As you may notice, this character arc is perhaps most common in genre fiction such as fantasy or sci-fi. This is largely due to the mythic/epic quality of the ‘hero’s journey’ narrative – the theory of which has its origins in studies of mythology.

Writing a change/transformation arc

Perhaps the most useful concept to keep in mind when writing this type of arc is that of the lie your character believes.

Most, if not all change arcs involve the character in question believing a particular lie or misconception about themselves or the world around them. The character then discovers the truth, and the way they react to this discovery – how they change in the face of it – forms the basis of their character arc.

This doesn’t necessarily have to be a single lie or misconception, especially if the character arc stretches across multiple books in a series.

In the Harry Potter series, for example, the initial ‘lie’ that Harry believes is a literal lie told to him by the Dursleys: that he is an ordinary boy whose parents died in a car crash. He soon discovers the truth: that he is actually a wizard, and that he survived an attack from an evil wizard who killed his parents.

This sets off Harry’s character arc – his transformation from ordinary boy to brave, world-saving wizard who defeats Lord Voldemort. However, there are many more ‘lies’ that shape and reinforce his arc throughout the series, such as his perception of Severus Snape and the major reveal about his fate as one of Voldemort’s Horcruxes.

So when writing a change/transformation arc, ask yourself: what lie or lies does my character believe? How will they discover the truth? And how will this discovery lead them to change or be completely transformed as a person?

2. Growth arc

This type of arc is different from the above, in that the character grows, but does not necessarily undergo a complete change or transformation.

By the end of the story, they are still essentially the same person, but they have overcome something within themselves. As a result, they are a better or more rounded person, or simply different in some way.

Growth can also be achieved by the character changing their perspective, learning something new, or having a different role by the end of the story.

Basically, this arc is a little more subtle than the ‘hero’s journey’-style arc; in a growth arc, the character won’t end up being the saviour of the universe, but they will have grown, developed and changed in some way.

Well-known examples of this type of character arc include:

  • Elizabeth Bennett in Pride and Prejudice
  • Nick Carraway in The Great Gatsby
  • Jaime Lannister in the A Song of Ice and Fire/Game of Thrones series
  • Samwise Gamgee in The Lord of the Rings series

Just as the change/transformation arc is used most often in sci-fi and fantasy, the growth arc tends to be more common in literary fiction (but, being perhaps the most ‘general’ type of character arc, it’s found across all genres and styles).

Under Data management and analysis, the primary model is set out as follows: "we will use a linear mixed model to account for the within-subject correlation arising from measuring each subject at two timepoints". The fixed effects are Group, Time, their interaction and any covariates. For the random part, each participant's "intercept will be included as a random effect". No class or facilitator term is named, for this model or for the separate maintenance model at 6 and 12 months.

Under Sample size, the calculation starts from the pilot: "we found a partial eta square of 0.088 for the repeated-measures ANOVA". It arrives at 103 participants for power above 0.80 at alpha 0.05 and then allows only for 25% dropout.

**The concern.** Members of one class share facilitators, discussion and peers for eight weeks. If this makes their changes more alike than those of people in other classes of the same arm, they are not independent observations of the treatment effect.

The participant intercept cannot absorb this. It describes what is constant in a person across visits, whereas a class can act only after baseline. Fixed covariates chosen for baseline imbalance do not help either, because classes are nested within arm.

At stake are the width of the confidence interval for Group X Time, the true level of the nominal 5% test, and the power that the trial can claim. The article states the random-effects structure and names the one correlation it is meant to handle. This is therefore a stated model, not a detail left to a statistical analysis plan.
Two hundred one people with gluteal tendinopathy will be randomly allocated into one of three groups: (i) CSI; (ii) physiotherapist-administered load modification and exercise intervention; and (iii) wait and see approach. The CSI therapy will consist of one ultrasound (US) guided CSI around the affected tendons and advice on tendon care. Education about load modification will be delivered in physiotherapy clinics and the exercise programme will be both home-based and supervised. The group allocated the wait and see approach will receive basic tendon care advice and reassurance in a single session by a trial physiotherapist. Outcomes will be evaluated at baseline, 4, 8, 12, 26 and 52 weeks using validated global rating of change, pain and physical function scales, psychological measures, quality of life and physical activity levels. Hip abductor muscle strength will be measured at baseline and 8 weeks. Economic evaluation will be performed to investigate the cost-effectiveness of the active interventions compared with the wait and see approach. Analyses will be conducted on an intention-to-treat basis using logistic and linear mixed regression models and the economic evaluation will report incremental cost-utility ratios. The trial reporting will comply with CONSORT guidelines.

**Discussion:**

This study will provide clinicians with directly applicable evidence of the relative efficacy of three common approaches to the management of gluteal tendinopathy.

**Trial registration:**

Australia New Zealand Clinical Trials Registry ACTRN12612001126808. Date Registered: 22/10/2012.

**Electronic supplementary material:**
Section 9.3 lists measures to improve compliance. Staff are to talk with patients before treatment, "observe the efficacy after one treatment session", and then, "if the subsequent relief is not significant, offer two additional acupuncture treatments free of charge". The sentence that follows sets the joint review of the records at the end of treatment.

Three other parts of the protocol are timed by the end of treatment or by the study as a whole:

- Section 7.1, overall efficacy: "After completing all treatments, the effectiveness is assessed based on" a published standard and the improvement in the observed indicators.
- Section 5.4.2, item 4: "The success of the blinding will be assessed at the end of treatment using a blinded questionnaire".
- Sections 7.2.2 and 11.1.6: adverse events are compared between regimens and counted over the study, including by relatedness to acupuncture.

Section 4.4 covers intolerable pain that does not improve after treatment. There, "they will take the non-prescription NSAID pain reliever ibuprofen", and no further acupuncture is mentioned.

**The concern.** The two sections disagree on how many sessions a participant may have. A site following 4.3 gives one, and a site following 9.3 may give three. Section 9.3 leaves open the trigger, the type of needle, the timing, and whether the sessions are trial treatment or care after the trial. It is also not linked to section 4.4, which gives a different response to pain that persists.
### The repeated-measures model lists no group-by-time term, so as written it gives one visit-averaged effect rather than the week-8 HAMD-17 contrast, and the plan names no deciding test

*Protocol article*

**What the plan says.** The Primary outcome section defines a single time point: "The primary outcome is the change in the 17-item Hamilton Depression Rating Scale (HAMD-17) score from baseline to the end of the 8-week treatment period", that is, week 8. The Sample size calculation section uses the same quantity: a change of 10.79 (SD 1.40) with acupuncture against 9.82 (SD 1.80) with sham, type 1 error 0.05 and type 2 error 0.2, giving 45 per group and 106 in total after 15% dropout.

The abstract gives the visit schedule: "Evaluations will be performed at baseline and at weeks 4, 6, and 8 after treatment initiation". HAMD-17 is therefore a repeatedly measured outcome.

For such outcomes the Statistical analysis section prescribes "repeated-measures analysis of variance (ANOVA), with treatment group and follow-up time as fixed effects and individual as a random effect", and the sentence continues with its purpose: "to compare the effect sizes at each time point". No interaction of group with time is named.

Writing a growth arc

Growth arcs work particularly well for secondary characters, especially if your main character is undergoing a complete change/transformation arc. Samwise Gamgee in The Lord of the Rings, for example, experiences a growth arc, while the main protagonist Frodo Baggins undergoes more of a transformation.

While Frodo is totally and irrevocably changed by his experience with the One Ring – symbolised by him leaving the Shire to find peace instead in the Undying Lands – Sam is essentially the same hobbit after his journey, albeit a wiser and more weathered one. He returns to life in the Shire, different but not totally transformed.

When writing growth arcs, compare your character at the beginning and end of the story and ask yourself: at their core, are they essentially the same person? Would they be able to return to ‘regular life’, just with a different perspective, worldview or way of doing things?

As long as your character has learned something, changed their perspective, or improved an aspect of themselves throughout the story, they’ve experienced a growth arc – even if, in their heart, they’re the same homely hobbit they’ve always been.

3. Fall arc

While the above two types of character arc are generally positive, this is a negative arc. It involves the decline or ‘fall’ of a character through bad choices they have made, which ultimately doom them (and potentially others).

By the end of this arc, the character has usually either died, become corrupted, or lost their mind (or if they’re lucky, all three). They have likely ruined their own life as well as the lives of others, and have experienced no redemption or salvation – only downfall.

In the most extreme form of the ‘fall’ arc, the character begins the story as a good/happy/successful person, but by the end of the story is completely unrecognisable – basically the polar opposite of the positive change/transformation arc we discussed above.

Well-known examples of this type of character arc include:

  • Walter White in Breaking Bad
  • Hamlet in Shakespeare’s Hamlet
  • Anakin Skywalker/Darth Vader in the Star Wars series
  • Dorian Gray in The Picture of Dorian Gray

This type of arc is seen a lot in classic tragedy, but is also common in modern literature and film.

Writing a fall arc

Author K. M. Weiland posits that there are three sub-types when it comes to this arc:

  • ‘Typical’ fall – the character changes for the worse through bad decisions.
  • Corruption – the character changes for the worse but ends up embracing the change.
  • Disillusionment – the character discovers a truth about the world that leaves them unhappy or bitter at the end of the story. (This type is sometimes better applied to the growth style of arc, as it doesn’t necessarily involve a complete transformation, just a change of perspective within the character.)